Survival Retreats, by Michael Z. Williamson

The subject of retreats is a recurring one. I thought I’d mention a friend’s that I have access to. It is within six hours of my location by both freeways and major secondary highways under normal conditions. I keep sufficient fuel on hand to reach it if need be. Our evac plan calls for taking both our vehicles (car and a large van) plus trailer, with any guests also convoying. This gives plenty of protection, and the ability to transfer vehicles if necessary due to road conditions or deadlined [non-running] vehicles.
The location is off a well-maintained major road between two modest towns. Entrance is just a gate, like millions of others in the rural midwest, making it accessible and discreet. Beyond the gate, a gravel road goes about a half mile to the location itself, which is typical farmland of more than 100 acres, that also has a large stand of pine populated by deer, and an artificial lake (small stream, dam, concrete basin). Being an artificial lake, the risk of being declared a “Wetland” or similar bureaucratic problem is reduced. Normally, much of the land is leased to a local farmer to offset costs.
The point here is that this location is modestly priced (most middle class families could buy something similar on a second mortgage, or pool with a relative or friend, depending on local real estate costs). It generates enough income that it’s not much of a strain to afford to maintain it, and it serves as a vacation home and sabbatical retreat, also. It is not visible from the road except in the dead of winter, when one can just see the top of the decrepit barn.
As you can guess from the location and land, it’s well-stocked with bass, deer, rabbits, squirrel, groundhog, ducks, geese, doves and other edibles. It has corn and beans on a regular basis and wild onions, et cetera, all over. There is obviously timber, from scrub to pine and oak.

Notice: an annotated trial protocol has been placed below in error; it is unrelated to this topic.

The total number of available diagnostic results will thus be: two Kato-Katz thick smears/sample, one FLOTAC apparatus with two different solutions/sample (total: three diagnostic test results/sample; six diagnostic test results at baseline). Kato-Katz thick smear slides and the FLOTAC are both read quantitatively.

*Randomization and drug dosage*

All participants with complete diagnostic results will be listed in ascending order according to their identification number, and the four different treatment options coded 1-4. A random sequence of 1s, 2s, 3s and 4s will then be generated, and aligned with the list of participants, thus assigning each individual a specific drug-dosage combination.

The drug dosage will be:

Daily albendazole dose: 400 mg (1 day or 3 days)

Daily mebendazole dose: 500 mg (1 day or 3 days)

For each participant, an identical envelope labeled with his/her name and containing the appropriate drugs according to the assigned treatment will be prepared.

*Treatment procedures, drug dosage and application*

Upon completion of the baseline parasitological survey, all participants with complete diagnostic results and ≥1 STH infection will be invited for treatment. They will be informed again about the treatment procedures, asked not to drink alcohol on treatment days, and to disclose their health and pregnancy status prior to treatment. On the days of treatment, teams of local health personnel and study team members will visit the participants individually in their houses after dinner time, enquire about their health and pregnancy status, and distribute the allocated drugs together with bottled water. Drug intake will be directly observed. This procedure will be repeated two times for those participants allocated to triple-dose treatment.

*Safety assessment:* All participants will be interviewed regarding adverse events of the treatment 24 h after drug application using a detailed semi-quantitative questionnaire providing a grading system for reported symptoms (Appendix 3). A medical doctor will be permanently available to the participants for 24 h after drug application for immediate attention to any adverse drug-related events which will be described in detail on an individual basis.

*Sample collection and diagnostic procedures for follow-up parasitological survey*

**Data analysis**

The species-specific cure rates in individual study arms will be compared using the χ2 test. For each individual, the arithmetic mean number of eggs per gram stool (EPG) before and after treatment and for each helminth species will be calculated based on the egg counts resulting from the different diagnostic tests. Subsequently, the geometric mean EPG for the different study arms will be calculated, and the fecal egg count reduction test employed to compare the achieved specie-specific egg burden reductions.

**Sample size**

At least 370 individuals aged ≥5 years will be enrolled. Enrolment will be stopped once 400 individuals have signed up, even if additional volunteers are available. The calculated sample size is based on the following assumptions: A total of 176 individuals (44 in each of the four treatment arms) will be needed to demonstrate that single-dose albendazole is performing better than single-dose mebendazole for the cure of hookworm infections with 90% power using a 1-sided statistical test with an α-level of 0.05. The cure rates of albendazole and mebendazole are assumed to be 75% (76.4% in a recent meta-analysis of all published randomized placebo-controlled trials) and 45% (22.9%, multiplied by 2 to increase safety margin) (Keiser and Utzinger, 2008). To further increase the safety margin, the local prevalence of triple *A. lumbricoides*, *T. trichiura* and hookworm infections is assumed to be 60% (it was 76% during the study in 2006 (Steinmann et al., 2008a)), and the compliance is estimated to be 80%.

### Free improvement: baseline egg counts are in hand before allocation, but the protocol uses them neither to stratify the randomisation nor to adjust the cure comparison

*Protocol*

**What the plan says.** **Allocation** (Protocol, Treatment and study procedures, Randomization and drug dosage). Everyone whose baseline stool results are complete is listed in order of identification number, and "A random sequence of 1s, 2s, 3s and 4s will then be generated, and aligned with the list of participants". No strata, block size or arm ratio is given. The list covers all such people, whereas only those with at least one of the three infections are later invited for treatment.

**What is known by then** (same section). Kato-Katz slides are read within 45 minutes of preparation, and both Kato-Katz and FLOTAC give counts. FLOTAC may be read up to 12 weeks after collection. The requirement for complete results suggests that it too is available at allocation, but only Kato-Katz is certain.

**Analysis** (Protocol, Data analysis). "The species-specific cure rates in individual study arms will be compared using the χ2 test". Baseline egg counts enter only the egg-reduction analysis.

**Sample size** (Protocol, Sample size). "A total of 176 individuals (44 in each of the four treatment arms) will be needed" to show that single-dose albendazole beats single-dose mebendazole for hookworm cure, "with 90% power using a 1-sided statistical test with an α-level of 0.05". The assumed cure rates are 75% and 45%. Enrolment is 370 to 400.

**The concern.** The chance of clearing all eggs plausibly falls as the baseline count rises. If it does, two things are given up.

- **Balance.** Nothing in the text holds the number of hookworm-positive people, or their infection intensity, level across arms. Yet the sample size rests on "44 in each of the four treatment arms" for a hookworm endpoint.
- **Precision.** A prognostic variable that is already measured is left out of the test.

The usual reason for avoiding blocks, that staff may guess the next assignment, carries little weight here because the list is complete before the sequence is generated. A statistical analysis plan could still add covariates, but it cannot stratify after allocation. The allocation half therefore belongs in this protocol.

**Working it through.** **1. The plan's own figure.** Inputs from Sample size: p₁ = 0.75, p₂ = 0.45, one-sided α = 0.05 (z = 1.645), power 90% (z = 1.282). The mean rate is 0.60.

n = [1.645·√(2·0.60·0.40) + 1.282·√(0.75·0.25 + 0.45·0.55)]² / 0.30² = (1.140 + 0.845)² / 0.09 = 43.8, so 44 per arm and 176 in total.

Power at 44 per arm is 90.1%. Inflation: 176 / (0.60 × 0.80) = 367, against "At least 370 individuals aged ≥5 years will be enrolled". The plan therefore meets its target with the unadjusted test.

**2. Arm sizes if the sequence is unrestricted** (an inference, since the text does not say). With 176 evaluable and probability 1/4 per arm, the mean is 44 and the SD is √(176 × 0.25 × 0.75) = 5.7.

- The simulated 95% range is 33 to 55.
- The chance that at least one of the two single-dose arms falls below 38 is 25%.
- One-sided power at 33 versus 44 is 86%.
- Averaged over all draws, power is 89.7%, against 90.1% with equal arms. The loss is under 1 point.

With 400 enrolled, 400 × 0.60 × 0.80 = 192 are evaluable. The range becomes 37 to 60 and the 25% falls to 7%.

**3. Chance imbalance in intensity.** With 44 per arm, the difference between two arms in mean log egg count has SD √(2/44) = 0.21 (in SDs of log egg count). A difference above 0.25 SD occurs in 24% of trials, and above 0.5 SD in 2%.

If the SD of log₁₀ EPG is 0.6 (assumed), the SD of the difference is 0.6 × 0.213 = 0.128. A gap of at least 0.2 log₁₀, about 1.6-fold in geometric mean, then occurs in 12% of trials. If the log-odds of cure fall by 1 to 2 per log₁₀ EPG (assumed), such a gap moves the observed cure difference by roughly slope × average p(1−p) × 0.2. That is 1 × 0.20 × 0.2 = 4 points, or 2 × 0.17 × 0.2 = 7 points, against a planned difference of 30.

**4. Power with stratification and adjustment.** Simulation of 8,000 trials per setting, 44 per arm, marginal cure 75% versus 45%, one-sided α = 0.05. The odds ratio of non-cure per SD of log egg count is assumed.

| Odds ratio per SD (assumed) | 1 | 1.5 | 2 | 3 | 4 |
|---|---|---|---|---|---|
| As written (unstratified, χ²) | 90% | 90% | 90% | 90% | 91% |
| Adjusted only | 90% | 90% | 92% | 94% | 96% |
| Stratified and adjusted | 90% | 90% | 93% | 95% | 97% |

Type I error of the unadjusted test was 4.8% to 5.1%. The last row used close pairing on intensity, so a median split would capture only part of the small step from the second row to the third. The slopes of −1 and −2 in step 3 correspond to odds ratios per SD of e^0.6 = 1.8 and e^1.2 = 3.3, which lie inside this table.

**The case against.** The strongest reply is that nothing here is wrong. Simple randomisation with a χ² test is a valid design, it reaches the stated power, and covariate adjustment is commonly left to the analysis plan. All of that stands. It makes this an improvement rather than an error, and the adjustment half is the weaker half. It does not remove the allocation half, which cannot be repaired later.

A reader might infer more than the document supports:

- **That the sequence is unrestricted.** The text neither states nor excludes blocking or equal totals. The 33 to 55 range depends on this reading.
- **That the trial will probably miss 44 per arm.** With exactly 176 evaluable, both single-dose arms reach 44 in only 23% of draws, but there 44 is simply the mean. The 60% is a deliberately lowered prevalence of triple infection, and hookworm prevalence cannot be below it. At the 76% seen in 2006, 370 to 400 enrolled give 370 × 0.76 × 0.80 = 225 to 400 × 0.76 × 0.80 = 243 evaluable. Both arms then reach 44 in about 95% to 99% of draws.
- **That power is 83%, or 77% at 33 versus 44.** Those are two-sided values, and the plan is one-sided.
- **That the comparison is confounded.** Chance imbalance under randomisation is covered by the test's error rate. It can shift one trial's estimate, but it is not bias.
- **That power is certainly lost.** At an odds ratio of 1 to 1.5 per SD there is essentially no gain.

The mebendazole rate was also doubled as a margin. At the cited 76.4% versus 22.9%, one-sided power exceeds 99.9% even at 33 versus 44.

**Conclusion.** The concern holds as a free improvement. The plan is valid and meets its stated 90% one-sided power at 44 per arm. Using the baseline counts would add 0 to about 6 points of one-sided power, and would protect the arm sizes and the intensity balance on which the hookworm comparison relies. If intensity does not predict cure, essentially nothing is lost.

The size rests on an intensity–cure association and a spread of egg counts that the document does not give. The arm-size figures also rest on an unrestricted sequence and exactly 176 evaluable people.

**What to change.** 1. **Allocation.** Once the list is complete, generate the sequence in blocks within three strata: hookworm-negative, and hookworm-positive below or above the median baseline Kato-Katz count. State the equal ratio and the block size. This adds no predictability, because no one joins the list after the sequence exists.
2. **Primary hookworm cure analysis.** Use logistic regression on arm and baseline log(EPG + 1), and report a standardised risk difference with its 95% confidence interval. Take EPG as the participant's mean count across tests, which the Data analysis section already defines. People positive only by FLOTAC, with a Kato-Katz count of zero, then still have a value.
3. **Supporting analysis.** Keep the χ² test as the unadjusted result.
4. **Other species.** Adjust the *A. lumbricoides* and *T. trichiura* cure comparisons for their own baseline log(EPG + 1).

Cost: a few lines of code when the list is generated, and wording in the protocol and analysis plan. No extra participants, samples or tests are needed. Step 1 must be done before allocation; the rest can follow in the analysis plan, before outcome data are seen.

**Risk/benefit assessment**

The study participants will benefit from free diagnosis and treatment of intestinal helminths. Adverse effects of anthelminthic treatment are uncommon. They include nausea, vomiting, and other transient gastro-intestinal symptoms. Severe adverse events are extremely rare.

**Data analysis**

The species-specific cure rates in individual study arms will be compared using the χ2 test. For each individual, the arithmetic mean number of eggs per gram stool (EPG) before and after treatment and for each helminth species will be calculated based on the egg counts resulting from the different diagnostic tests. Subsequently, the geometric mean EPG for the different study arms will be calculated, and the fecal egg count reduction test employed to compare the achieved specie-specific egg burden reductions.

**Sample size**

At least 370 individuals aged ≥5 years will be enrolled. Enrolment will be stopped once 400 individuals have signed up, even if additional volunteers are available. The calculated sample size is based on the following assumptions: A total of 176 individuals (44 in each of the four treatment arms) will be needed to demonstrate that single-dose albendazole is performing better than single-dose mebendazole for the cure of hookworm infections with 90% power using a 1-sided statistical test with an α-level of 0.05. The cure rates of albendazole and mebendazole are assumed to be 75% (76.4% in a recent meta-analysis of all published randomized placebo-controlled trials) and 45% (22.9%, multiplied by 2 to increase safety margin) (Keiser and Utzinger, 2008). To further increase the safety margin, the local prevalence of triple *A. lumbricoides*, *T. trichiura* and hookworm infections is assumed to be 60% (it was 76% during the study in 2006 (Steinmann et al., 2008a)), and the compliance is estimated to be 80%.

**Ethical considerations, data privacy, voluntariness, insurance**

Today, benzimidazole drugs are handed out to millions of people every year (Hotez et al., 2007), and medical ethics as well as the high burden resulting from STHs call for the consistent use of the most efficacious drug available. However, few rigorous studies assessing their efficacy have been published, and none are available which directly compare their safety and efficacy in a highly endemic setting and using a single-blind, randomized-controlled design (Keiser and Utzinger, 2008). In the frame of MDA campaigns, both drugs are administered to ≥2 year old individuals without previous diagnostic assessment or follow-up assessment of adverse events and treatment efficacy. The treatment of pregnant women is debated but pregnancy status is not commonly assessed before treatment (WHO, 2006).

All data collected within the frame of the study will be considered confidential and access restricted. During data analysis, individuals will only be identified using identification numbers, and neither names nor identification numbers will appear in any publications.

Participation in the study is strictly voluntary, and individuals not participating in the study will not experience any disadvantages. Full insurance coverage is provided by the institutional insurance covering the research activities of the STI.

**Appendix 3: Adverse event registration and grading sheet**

Facilities include an old barn in poor repair but rebuildable, which is always an emergency firewood source (or source of construction materials), a shed with a variety of hand and smaller towed agricultural tools and a couple of acres of truck garden. The main feature is two corn cribs converted to living space. They are very discreet.
Inside, each one has a wood stove, two sleeping lofts, a kitchen and a composting toilet, with ample storage for food or gear. There is power from the grid to both, and to a sodium [vapor] light outside when desired. Water must be drawn from the lake and filtered, but there is the possibility of proper plumbing (my friend has deliberately avoided plumbing to prevent “friends” thinking of it as a guest house for extensive laziness). One of the cribs has a deck out onto the lake, so fishing, bird hunting and water are easily accessible. The wood stoves are sufficient to keep the buildings well above freezing even in the worst blizzards.
As a security measure, the doors and windows (Two each, covering all four sides of each building) are protected by lockable sliding steel shutters. Both buildings are faced in aluminum siding that looks like typical wood clapboard from a distance. It would be possible to reinforce further with steel sheeting and layers of ballistic material inside. Most of the construction was done by my friend’s father on weekends, with contractors for the heavy work.
The combination has low visibility, good resources, comfort and a soothing charm. Nor is it diluted if other people were to make similar arrangements. There are just so many acres and corn cribs across the midwest that it’s unlikely that anyone would notice it without a concerted reconnaissance. – Michael Z. Williamson